all adventurous women do

She’s a little twerky today, had an off week.

She knew she would, because Tuesday she was due for the procedure with the electric prong up her vagina.

That’s right. Electricity. In her vagina.

So, you know, it’s really no wonder she was feeling scrambley.

But even so, when the man she’s been successfully dating for six months without having to fess up to her true identity asked on Monday if she could bring him a xanax, she was already so absent that she accidentally dropped off a citalopram instead.

You know, citalopram? Her fucking anti-depressant?

And he handled it well, politely. Because despite needing xanax at 11am on a Monday morning, he’s a gorgeous man from another time and she loves him.

But still, the anti-depressant reveal came several years ahead of schedule, and it threw her.

Which, you know, she might have already been a little thrown anyway, because of the impending high-voltage to her twat, as mentioned, but also because of how a man she slept with five years ago chose the week prior to stalk her house.

Like, when she was in it. Maybe that’s implied in the word stalking?

As well as circling the house and trying all the doors and pushing chairs up against the windows and eventually just shouting, “Open your door or I’m going to call the police!”

Which she really now just desperately wish she had let him do.

But she’s so fucking suggestible that it wasn’t until much, much later that she realized the likelihood of her arrest was, in this case, relatively small.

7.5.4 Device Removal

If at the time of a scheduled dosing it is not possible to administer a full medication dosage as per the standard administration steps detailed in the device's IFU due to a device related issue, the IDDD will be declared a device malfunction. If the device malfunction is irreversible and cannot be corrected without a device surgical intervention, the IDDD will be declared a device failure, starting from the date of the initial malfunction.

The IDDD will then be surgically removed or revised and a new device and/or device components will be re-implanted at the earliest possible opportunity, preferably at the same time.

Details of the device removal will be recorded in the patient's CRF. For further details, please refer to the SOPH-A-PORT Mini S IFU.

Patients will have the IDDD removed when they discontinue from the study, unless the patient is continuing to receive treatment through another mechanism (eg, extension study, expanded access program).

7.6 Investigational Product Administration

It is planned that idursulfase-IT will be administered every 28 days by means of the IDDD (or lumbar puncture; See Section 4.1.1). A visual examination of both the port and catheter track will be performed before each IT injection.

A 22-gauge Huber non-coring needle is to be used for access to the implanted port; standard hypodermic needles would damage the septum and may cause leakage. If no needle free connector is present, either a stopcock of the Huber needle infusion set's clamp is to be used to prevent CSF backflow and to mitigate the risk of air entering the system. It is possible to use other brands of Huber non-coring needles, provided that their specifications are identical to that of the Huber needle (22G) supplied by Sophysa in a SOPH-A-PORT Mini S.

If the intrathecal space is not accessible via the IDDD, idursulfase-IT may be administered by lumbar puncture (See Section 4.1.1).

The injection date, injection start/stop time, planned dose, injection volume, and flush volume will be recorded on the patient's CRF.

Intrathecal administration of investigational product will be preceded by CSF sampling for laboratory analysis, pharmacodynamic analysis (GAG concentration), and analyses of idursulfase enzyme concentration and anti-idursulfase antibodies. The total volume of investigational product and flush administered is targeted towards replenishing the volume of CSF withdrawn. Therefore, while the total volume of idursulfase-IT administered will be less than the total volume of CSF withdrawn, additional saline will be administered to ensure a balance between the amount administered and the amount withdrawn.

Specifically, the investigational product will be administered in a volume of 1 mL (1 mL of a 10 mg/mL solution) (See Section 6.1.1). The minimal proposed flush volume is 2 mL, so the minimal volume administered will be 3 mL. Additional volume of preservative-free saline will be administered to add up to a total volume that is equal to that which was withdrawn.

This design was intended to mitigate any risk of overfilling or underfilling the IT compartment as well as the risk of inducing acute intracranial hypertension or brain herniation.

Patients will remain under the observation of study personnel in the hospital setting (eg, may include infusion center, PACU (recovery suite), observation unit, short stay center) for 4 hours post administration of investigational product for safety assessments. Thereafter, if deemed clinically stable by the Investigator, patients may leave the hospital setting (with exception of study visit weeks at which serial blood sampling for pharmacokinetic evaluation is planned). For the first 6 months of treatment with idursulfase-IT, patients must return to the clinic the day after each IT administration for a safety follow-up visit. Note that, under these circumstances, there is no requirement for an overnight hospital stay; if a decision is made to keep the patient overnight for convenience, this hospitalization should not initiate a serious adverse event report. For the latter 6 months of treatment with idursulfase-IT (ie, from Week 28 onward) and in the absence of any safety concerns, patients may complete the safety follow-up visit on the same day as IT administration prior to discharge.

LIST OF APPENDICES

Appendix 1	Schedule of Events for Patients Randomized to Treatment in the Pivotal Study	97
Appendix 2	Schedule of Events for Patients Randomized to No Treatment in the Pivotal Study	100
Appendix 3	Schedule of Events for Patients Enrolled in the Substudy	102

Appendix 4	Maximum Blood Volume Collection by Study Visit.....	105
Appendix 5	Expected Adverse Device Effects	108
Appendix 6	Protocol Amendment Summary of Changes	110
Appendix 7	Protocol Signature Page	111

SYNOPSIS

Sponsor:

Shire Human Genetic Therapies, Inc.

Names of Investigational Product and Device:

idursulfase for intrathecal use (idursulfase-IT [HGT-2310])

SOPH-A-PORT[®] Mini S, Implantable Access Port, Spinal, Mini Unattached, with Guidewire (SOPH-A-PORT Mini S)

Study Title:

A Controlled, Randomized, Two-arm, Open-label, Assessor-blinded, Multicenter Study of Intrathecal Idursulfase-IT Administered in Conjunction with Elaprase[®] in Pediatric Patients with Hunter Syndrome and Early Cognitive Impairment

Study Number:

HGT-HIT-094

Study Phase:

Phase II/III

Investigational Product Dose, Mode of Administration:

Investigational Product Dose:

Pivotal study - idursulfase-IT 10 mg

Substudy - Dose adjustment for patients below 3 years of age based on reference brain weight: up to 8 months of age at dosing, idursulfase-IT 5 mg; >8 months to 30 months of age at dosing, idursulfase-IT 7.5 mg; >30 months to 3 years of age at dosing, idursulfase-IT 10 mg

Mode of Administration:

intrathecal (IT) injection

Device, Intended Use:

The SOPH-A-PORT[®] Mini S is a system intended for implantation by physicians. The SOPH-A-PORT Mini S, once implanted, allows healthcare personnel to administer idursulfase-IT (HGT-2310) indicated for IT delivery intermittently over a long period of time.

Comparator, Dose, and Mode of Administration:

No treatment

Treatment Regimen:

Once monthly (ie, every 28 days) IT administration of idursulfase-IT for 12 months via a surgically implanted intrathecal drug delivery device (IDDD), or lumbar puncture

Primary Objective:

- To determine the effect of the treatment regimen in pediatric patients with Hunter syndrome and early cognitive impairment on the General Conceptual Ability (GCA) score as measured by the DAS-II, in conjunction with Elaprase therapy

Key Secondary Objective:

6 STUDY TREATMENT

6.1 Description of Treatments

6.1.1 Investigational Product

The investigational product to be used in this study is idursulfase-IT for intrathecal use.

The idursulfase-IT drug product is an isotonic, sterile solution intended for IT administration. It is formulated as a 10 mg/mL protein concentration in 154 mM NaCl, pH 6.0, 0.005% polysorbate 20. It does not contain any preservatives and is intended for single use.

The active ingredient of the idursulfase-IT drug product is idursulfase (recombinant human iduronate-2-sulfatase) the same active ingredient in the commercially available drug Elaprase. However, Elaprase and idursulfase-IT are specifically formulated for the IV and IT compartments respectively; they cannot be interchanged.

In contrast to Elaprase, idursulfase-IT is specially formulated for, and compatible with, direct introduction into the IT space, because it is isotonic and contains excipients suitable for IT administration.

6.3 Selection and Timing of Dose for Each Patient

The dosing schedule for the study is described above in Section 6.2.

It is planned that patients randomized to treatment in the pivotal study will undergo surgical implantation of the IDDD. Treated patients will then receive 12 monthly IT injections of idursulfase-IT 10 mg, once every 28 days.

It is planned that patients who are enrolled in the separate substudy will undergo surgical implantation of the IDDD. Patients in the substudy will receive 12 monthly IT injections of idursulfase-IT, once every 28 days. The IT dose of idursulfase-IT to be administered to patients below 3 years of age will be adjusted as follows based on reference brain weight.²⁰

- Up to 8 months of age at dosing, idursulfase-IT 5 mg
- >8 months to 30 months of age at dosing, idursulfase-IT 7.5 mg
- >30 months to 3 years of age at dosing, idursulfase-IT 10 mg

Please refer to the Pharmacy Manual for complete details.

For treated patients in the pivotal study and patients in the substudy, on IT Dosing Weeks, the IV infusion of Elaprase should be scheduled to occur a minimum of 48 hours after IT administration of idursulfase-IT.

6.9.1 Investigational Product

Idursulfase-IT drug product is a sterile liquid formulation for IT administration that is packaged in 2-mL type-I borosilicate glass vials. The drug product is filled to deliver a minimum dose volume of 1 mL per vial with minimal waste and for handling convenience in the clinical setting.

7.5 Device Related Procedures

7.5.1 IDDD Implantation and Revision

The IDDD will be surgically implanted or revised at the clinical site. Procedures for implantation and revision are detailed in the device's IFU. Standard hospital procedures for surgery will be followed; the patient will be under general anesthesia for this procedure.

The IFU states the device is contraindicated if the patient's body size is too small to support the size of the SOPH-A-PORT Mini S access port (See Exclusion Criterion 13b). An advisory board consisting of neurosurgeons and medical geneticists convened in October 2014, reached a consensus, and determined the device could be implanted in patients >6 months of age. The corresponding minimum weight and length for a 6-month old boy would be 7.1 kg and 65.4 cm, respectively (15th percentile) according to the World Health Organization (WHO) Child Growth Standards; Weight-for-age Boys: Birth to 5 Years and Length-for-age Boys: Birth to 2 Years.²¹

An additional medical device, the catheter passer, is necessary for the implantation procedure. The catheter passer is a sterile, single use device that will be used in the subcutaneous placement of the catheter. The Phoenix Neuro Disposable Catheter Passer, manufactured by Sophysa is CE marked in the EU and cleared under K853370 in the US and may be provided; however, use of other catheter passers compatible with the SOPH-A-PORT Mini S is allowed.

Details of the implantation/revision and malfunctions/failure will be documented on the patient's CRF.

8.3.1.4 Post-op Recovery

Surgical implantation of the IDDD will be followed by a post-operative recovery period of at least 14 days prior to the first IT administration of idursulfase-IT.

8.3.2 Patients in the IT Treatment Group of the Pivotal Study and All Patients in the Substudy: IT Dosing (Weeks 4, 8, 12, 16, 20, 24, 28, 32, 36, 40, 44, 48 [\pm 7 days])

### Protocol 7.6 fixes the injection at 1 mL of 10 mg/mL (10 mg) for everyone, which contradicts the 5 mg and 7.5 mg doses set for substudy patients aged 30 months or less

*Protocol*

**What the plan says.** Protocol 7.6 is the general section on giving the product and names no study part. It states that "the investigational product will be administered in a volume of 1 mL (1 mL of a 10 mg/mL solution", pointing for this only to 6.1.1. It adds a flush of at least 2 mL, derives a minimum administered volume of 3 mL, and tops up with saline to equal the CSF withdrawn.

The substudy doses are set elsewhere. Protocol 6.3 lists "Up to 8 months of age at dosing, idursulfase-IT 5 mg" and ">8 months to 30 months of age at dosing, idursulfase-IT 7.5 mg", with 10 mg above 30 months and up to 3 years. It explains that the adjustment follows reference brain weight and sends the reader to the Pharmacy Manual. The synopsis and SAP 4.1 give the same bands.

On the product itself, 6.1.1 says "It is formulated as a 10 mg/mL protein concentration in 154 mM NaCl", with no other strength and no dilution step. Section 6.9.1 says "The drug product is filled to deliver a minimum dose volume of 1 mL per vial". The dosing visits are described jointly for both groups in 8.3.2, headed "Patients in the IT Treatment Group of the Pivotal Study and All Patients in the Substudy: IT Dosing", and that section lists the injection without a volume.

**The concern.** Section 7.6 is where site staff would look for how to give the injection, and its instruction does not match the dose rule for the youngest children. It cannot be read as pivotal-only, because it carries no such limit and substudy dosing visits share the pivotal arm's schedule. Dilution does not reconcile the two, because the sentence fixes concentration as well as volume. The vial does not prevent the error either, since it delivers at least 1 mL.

“I would never do this to you,” she said, simply, when she opened the door.

“Oh, good for you!” he screamed, spit and the birds in the yard flying. “You’re such a good fucking person!”

It was sweet of him to say. It really was.

But despite the brave front she’s presenting−despite the delicate popping of anti-depressants and graceful hiding in the laundry room from exes—she’s actually not feeling so hot.

She’s actually feeling kind of screwed up.

So that’s kind of the climate when she goes to the clinic for her appointment to have some cells on her cervix scraped (not cool, by the way). And then it gets way worse because of all of the stupid questions she has to answer.

She’s lied to these questions so many times before she can’t believe she’s still being asked them.

Questions like,

“Have you ever had sex forced on you?”

“Who hasn’t?” she thinks, but answers in the negative, so that the doctor checks off the box that will keep her from having to join a support group.

“Have you ever felt afraid in your home?”

“Not since Thursday.”

She laughs.


The doctor looks at her in that I-have-no-idea-what-I’m-actually-looking-at way, and for a small moment she kind of hates him, without really understanding why.